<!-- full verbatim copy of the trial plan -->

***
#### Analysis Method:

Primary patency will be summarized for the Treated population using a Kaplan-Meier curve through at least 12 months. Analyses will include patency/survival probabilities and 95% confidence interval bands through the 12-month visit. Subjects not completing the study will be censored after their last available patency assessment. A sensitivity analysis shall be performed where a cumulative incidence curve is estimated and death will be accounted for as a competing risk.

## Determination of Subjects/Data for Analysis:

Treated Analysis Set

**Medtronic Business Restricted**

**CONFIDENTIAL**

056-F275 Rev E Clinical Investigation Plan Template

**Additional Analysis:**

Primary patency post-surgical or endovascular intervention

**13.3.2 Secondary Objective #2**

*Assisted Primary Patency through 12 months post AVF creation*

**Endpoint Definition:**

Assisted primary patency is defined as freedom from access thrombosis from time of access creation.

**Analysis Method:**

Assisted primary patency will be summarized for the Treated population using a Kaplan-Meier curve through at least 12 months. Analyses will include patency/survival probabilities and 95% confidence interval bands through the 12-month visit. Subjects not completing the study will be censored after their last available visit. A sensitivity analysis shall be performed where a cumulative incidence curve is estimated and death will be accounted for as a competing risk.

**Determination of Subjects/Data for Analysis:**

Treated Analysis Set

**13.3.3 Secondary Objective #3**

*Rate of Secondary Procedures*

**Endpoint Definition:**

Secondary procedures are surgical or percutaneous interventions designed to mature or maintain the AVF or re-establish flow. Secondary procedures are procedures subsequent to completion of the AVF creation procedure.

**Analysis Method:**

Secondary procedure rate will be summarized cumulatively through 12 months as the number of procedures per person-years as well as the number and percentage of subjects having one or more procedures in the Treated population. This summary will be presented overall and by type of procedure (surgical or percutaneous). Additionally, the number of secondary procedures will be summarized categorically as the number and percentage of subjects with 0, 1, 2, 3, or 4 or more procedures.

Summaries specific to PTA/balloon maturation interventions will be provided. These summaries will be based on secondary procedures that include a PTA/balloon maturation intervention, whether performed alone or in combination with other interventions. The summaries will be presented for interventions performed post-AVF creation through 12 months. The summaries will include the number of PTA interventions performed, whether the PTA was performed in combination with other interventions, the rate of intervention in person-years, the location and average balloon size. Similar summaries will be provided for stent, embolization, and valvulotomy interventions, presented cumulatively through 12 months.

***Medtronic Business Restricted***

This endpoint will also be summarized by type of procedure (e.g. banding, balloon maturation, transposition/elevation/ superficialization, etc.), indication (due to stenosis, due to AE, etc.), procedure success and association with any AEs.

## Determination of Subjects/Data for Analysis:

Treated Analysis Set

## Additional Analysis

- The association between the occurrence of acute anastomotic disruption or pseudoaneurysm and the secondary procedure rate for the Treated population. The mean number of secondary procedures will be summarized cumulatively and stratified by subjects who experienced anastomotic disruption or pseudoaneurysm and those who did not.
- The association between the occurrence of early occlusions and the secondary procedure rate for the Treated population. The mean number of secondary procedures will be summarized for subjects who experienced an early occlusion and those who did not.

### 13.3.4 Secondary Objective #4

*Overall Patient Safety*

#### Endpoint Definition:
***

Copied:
#### Analysis Method:

Primary patency will be summarized for the Treated population using a Kaplan-Meier curve through at least 12 months. Analyses will include patency/survival probabilities and 95% confidence interval bands through the 12-month visit. Subjects not completing the study will be censored after their last available patency assessment. A sensitivity analysis shall be performed where a cumulative incidence curve is estimated and death will be accounted for as a competing risk.

## Determination of Subjects/Data for Analysis:

Treated Analysis Set

**Medtronic Business Restricted**

**CONFIDENTIAL**

056-F275 Rev E Clinical Investigation Plan Template

**Additional Analysis:**

Primary patency post-surgical or endovascular intervention

**13.3.2 Secondary Objective #2**

*Assisted Primary Patency through 12 months post AVF creation*

**Endpoint Definition:**

Assisted primary patency is defined as freedom from access thrombosis from time of access creation.

**Analysis Method:**

Assisted primary patency will be summarized for the Treated population using a Kaplan-Meier curve through at least 12 months. Analyses will include patency/survival probabilities and 95% confidence interval bands through the 12-month visit. Subjects not completing the study will be censored after their last available visit. A sensitivity analysis shall be performed where a cumulative incidence curve is estimated and death will be accounted for as a competing risk.

**Determination of Subjects/Data for Analysis:**

Treated Analysis Set

**13.3.3 Secondary Objective #3**

*Rate of Secondary Procedures*

**Endpoint Definition:**

Secondary procedures are surgical or percutaneous interventions designed to mature or maintain the AVF or re-establish flow. Secondary procedures are procedures subsequent to completion of the AVF creation procedure.

**Analysis Method:**

Secondary procedure rate will be summarized cumulatively through 12 months as the number of procedures per person-years as well as the number and percentage of subjects having one or more procedures in the Treated population. This summary will be presented overall and by type of procedure (surgical or percutaneous). Additionally, the number of secondary procedures will be summarized categorically as the number and percentage of subjects with 0, 1, 2, 3, or 4 or more procedures.

Summaries specific to PTA/balloon maturation interventions will be provided. These summaries will be based on secondary procedures that include a PTA/balloon maturation intervention, whether performed alone or in combination with other interventions. The summaries will be presented for interventions performed post-AVF creation through 12 months. The summaries will include the number of PTA interventions performed, whether the PTA was performed in combination with other interventions, the rate of intervention in person-years, the location and average balloon size. Similar summaries will be provided for stent, embolization, and valvulotomy interventions, presented cumulatively through 12 months.

***Medtronic Business Restricted***

This endpoint will also be summarized by type of procedure (e.g. banding, balloon maturation, transposition/elevation/ superficialization, etc.), indication (due to stenosis, due to AE, etc.), procedure success and association with any AEs.

## Determination of Subjects/Data for Analysis:

Treated Analysis Set

## Additional Analysis

- The association between the occurrence of acute anastomotic disruption or pseudoaneurysm and the secondary procedure rate for the Treated population. The mean number of secondary procedures will be summarized cumulatively and stratified by subjects who experienced anastomotic disruption or pseudoaneurysm and those who did not.
- The association between the occurrence of early occlusions and the secondary procedure rate for the Treated population. The mean number of secondary procedures will be summarized for subjects who experienced an early occlusion and those who did not.

### 13.3.4 Secondary Objective #4

*Overall Patient Safety*

#### Endpoint Definition: